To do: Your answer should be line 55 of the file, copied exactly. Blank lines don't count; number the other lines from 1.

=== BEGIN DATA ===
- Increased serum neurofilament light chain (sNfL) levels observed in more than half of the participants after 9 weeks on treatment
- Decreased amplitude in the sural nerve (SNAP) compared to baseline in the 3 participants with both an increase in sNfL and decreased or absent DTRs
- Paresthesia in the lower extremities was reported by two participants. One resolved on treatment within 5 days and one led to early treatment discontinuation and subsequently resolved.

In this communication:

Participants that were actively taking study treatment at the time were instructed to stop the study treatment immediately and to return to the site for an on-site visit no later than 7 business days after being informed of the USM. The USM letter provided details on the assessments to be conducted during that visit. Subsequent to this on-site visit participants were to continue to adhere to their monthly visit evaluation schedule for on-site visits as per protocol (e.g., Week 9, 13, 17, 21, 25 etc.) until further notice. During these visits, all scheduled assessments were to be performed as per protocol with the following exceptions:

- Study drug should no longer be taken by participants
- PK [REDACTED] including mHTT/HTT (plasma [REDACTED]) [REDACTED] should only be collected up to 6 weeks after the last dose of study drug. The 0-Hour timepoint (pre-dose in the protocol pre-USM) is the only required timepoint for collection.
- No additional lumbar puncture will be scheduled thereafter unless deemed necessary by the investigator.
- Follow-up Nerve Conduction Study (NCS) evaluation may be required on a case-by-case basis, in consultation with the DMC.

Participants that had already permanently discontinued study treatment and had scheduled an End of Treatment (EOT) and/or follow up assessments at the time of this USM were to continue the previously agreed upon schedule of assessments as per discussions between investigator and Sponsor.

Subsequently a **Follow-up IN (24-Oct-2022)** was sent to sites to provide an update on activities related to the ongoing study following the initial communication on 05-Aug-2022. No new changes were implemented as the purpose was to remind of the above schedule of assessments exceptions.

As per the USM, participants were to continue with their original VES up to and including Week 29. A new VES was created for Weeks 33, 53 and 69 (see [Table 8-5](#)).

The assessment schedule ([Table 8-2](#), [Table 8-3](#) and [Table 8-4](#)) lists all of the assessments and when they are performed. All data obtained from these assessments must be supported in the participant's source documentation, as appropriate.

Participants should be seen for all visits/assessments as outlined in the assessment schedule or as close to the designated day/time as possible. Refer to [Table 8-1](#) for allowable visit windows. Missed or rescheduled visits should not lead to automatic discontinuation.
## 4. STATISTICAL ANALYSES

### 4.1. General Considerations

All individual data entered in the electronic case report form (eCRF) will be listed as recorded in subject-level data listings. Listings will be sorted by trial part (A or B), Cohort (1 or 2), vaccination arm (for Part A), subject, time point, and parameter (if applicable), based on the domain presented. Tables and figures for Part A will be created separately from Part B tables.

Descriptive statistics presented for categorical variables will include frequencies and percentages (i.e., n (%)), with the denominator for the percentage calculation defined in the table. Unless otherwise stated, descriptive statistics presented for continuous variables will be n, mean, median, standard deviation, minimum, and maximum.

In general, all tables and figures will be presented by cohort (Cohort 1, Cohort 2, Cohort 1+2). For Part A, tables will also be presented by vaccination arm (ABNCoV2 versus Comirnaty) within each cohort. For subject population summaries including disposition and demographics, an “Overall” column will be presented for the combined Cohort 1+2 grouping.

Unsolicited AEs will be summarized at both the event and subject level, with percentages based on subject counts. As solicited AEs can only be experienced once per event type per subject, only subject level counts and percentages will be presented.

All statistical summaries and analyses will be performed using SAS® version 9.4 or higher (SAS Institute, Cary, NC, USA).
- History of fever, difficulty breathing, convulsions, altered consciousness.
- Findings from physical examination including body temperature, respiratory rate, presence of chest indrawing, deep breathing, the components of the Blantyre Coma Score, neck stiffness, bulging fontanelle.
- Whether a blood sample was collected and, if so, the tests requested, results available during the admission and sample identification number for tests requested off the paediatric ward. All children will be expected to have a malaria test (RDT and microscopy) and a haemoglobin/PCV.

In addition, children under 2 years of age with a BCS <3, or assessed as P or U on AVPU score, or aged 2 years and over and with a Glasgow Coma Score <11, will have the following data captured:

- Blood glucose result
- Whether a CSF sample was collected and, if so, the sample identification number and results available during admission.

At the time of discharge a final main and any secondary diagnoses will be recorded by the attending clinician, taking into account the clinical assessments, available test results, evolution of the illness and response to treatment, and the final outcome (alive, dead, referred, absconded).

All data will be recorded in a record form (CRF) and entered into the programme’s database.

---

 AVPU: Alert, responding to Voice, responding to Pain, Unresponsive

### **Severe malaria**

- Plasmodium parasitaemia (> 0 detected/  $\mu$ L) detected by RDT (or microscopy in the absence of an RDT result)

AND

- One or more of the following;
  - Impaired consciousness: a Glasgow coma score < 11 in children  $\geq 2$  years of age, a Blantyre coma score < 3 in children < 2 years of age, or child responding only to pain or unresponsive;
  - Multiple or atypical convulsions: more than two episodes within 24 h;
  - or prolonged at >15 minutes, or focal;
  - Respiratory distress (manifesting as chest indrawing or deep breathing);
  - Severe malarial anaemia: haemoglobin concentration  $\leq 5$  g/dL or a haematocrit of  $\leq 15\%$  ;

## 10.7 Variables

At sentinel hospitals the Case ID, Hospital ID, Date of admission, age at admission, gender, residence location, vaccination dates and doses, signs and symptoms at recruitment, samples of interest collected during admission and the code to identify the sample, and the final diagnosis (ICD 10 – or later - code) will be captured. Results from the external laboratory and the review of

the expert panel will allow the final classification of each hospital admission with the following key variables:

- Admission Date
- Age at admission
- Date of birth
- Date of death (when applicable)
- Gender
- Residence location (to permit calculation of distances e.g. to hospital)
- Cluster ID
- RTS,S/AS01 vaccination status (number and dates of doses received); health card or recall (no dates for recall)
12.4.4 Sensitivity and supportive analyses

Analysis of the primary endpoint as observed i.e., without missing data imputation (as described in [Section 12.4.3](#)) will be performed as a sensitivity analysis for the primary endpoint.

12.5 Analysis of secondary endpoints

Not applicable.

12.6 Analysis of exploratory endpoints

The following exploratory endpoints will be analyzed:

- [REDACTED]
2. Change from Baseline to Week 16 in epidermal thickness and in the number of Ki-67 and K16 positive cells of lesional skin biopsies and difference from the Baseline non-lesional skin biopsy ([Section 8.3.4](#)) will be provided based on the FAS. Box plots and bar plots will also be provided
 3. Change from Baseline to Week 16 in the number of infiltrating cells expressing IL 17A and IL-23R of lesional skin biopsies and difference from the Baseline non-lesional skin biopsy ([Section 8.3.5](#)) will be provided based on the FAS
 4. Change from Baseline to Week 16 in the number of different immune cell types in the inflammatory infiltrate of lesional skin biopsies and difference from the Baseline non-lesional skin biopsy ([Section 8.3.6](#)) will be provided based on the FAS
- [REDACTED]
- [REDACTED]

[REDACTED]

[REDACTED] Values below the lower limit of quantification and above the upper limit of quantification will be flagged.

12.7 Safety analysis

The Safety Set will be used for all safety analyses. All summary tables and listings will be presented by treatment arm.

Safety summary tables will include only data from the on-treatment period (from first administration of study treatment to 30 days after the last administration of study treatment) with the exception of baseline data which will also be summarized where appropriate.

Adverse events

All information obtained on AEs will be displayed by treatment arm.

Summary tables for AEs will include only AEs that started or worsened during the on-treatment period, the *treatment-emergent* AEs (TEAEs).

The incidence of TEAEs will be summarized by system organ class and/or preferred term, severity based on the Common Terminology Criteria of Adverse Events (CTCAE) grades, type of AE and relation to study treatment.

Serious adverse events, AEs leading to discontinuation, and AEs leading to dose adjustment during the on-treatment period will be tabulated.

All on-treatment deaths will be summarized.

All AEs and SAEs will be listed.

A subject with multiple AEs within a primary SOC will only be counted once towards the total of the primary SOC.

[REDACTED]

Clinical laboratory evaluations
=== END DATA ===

Not applicable.